Saturday, February 27, 2010

Cooking post: Candied Orange Peel

It is late winter, which in Phoenix, AZ means it is citrus season. We have an orange tree in the back yard, and each year at this time it is loaded with juicy goodness--usually more than we can eat! (Citrus is Arizona's equivalent to zucchini in the Midwest USA. If you're not careful, folks will play ding-dong-ditch with baskets full of the stuff!)

So for lunch today, I served my kids fresh squeezed orange juice off of our tree. Then, instead of throwing the peels away, I decided to give my mom's recipe for Candied Orange Peel a try.

Candied Orange Peel

8 oranges (or 14 lemons)
4 cups sugar, divided
1 cup water

After juicing the oranges, cut the peel into sections and remove the remaining pulp.

Place the peels in a 4-6 qt pot, and cover with cold water. Bring to a boil, uncovered, then simmer for 10 minutes.

Drain, and allow to cool.

Using a spoon, scrape the white pith from the colored part of the peel.

This takes awhile. No, really.

I suggest press-ganging random teenagers to help you out.

(I understand there is a recipe that blanches the peels several times to remove the bitterness, and skips this step. I'm going to try that one next.)

Discard the pith, and slice the peel into 1/4" strips.

Return saucepan to heat, and add 2 cups sugar and 1 cup water. Heat to dissolve sugar.

Add peel, and simmer gently, 45 minutes, stirring occasionally.

Remove peel and drain on fine mesh cooling rack, with a pan underneath to catch the drips. Spread the peel out so it will dry evenly. Allow to cool and dry 1 hour.

Do save the orange flavored syrup for later use. It is nummy on pancakes! Mom also uses it in BBQ sauce, or brushed on pineapple and ham slices before grilling.

Place the peel in a large bowl, and toss with the remaining 2 cups of sugar, until evenly coated.

Take peel out of bowl, letting the excess sugar sift through your fingers. Place sugar-coated peel on a cookie sheet, and allow to dry overnight. Store in an air-tight container.

Save the left over sugar. It is also subtly orange flavored at this point. You can use it for your next batch of peel, or sprinkle it on french toast. (I'm going to use it in tea, myself.)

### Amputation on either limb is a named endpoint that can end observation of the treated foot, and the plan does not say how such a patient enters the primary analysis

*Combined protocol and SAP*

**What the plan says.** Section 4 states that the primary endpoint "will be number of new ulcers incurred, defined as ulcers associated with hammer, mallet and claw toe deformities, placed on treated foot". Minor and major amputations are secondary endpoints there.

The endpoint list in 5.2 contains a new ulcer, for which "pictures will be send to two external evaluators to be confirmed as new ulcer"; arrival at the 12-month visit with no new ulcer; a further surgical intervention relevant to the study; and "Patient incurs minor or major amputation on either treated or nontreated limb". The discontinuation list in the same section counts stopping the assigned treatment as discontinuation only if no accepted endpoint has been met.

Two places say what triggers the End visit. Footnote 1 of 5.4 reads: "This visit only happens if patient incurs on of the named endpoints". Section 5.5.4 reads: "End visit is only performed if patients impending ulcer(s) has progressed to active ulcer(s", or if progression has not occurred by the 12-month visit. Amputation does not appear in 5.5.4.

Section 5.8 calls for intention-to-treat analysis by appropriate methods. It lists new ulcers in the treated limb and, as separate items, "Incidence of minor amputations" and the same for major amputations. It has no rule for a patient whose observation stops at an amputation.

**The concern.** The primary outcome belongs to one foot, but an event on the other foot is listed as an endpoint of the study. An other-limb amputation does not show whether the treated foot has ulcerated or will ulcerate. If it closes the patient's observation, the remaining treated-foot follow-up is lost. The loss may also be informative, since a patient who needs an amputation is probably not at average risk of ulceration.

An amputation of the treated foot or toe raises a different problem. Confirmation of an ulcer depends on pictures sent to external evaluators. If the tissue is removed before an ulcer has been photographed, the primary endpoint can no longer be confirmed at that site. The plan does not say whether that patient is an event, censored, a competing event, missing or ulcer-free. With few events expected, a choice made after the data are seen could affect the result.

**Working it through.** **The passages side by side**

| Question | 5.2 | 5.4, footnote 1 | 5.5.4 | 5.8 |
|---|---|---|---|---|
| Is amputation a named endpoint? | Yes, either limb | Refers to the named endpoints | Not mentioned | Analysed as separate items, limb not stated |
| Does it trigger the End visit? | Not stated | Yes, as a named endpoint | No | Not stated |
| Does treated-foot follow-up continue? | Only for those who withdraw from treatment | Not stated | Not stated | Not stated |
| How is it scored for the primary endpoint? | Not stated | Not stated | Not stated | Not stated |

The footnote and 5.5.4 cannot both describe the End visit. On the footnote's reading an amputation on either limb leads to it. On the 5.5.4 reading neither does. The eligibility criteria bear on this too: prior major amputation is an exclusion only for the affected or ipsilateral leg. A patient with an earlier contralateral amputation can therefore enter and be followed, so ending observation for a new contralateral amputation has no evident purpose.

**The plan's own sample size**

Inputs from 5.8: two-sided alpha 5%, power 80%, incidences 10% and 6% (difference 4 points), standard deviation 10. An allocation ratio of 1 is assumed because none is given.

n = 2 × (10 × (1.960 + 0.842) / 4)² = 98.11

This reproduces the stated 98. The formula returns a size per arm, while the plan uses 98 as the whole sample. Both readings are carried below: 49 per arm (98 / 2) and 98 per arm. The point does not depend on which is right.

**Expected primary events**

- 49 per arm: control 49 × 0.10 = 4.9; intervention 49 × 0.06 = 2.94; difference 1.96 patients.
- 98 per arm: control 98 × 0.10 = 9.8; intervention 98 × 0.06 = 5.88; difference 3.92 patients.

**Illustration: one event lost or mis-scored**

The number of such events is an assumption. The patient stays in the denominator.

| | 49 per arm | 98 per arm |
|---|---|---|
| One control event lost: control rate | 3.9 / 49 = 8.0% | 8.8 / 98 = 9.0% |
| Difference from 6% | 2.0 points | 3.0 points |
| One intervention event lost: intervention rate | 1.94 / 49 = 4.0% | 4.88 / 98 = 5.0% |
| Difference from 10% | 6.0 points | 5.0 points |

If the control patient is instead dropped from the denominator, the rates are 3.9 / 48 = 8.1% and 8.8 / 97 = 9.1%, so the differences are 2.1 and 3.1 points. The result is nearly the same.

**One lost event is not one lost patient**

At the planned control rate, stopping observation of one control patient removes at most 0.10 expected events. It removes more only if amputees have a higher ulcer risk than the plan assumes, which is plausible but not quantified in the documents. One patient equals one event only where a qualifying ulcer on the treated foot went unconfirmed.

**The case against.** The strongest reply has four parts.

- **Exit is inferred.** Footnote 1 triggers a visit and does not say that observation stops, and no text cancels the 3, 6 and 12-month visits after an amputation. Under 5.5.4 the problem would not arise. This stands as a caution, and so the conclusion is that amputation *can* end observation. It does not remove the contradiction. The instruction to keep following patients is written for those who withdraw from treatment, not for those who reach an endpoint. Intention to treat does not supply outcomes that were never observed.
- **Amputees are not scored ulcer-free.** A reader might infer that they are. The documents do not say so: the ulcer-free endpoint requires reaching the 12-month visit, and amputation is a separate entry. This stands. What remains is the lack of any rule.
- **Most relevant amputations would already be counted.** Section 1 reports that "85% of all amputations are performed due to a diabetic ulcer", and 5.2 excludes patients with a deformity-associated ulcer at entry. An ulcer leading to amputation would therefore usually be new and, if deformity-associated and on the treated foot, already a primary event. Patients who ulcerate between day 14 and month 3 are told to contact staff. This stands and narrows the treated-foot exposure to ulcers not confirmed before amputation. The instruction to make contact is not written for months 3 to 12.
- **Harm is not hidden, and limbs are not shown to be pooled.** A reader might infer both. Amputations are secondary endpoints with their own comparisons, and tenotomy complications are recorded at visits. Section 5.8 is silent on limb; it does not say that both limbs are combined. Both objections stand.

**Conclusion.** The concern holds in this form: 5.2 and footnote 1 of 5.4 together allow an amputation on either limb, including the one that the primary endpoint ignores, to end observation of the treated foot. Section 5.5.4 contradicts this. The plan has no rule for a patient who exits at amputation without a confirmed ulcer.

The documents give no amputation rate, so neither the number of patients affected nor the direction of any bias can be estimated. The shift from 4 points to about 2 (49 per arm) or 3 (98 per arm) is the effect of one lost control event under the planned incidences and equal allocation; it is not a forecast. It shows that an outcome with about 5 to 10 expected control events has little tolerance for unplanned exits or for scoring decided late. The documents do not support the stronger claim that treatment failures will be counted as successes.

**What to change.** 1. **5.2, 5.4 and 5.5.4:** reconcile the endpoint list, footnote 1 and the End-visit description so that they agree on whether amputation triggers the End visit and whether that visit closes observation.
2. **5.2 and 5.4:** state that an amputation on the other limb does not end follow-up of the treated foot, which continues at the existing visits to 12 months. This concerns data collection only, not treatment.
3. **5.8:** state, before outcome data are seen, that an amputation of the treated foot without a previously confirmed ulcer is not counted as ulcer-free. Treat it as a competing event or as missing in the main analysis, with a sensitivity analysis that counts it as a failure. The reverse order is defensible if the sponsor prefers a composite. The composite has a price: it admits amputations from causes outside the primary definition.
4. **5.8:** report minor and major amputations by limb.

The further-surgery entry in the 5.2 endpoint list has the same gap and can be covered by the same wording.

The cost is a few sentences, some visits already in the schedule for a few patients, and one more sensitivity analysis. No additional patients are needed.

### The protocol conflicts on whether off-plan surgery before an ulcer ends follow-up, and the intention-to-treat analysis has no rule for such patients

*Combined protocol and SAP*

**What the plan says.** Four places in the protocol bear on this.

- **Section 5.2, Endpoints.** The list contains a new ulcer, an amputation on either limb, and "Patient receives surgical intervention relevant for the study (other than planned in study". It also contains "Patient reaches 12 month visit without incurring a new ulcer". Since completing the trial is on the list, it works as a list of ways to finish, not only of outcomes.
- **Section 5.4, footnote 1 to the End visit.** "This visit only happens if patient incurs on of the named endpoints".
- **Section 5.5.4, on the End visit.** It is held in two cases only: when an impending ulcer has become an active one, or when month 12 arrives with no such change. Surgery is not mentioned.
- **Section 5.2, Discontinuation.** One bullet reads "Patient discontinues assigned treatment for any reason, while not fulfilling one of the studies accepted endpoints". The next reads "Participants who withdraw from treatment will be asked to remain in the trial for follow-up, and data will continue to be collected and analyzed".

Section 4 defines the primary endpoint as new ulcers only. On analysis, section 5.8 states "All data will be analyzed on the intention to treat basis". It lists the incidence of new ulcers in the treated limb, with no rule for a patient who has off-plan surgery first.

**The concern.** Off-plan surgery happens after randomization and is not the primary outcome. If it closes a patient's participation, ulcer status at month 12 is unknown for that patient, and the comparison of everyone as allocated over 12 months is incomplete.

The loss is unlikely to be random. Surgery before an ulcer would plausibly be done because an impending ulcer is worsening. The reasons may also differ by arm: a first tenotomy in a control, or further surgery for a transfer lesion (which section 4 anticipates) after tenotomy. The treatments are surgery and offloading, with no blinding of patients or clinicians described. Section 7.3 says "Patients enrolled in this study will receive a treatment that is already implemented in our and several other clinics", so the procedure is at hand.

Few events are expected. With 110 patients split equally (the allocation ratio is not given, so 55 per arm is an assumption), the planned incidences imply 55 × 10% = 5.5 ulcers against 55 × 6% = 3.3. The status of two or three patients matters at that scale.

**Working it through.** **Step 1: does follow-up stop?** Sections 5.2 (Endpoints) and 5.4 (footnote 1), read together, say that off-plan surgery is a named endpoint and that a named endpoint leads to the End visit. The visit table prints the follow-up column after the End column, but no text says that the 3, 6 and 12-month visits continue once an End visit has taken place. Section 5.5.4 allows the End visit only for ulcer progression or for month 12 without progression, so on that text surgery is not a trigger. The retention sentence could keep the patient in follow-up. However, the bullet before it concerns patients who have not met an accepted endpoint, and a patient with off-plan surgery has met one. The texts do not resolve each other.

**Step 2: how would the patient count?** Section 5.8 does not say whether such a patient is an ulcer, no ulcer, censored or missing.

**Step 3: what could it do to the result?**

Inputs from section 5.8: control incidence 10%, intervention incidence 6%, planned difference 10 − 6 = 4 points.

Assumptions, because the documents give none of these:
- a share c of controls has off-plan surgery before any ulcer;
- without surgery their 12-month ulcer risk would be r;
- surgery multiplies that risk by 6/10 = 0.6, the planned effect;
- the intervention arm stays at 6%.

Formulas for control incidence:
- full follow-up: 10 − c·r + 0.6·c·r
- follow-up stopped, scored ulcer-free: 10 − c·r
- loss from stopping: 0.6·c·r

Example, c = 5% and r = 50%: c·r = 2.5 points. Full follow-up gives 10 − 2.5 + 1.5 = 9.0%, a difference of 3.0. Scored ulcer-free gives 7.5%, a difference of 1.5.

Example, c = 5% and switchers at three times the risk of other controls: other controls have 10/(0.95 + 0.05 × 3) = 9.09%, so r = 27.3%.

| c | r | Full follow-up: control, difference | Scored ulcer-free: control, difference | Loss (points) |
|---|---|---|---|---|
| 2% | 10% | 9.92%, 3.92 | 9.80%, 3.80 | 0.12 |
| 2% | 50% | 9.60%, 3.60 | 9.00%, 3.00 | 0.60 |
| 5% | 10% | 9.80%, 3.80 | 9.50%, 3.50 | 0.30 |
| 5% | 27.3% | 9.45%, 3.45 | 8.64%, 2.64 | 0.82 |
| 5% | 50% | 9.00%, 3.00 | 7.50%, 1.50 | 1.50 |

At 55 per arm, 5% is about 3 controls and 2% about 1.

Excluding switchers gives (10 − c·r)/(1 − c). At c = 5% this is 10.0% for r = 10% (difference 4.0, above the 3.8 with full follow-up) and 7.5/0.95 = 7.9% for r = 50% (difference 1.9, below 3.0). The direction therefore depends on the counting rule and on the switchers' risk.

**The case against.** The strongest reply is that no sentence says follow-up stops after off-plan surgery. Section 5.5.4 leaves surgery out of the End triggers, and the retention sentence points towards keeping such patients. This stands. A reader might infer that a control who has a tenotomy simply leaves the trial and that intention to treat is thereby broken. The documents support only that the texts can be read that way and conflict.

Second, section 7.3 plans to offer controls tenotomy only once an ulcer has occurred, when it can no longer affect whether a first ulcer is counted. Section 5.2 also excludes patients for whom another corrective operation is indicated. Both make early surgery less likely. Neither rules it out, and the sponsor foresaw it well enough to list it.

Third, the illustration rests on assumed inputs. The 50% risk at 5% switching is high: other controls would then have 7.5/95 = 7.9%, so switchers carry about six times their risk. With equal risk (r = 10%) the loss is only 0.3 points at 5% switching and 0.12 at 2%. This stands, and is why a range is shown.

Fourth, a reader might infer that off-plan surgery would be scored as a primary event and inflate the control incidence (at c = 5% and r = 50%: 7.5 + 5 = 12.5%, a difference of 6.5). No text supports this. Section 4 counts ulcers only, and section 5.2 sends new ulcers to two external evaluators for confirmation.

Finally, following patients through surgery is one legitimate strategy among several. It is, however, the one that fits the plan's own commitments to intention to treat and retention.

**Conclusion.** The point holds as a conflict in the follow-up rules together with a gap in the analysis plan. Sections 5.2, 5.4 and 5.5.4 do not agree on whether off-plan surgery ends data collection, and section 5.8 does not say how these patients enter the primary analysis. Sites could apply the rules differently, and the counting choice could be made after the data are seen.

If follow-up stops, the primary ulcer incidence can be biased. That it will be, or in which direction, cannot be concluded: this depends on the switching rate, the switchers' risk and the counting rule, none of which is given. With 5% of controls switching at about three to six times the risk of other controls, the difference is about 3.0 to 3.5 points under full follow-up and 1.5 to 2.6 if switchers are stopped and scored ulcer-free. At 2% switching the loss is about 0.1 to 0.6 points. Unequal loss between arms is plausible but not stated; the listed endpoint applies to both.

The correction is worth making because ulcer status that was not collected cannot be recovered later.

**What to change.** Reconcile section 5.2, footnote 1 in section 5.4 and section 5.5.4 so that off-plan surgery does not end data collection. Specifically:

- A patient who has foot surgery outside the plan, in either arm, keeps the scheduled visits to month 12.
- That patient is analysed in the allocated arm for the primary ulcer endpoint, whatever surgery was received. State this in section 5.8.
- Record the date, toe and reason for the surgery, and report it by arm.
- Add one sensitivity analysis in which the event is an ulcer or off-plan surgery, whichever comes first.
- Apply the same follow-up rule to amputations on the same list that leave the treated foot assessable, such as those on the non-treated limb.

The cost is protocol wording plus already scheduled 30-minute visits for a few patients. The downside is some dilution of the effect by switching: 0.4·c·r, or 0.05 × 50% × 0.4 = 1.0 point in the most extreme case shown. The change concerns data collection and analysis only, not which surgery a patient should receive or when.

The finished candy! Slightly bitter, very sweet, and altogether addicting. This is my first attempt, and I'm really pleased with the way it turned out. Now I know what to make if someone sneaks bushel baskets of citrus onto my front porch in the middle of the night! Yum.


  1. When I used to make this, I didn't pith the peel. Instead I boiled it thrice x 30 minutes, changing the water each time. That removes the bitter oils pretty thoroughly, and your finished product will also be more chewy than crunchy.

    If you don't have a separate use for the juice, include it as part of the liquid in the sugaring stage.

    Further experimentation indicated that lemon and lime peels also work well with this method; tangerine less so (not enough pith, comes out too crunchy); grapefruit was a disaster (too much pith -- your recipe above might have worked better).

  2. Thank you so much! With as much lemon as gets passed around at this time of year, I think I'm going to have to try candied lemon peels next. And boiling it sounds much easier than scraping pith, even if it ends up taking about the same amount of time over all.

    Maybe I should plant a lemon tree...

  3. Your candied orange peels looks so yummy!!!!!!

  4. I have to try this recipe. I like all the pictures and clear directions. Thank you for sharing... :o)

  5. Thanks for dropping in, Ana!

    And....the orange peel candy is all gone. The kids devoured the last of it this afternoon. Time to make another batch!

  6. I made it for the first time yesterday trying the leaving the pith in and boiling three times. It tastes like the old school orange gummi slices! On the downside it takes quite a bit longer to dry but is still yummy! Gonna test it on my lab tomorrow during a talk.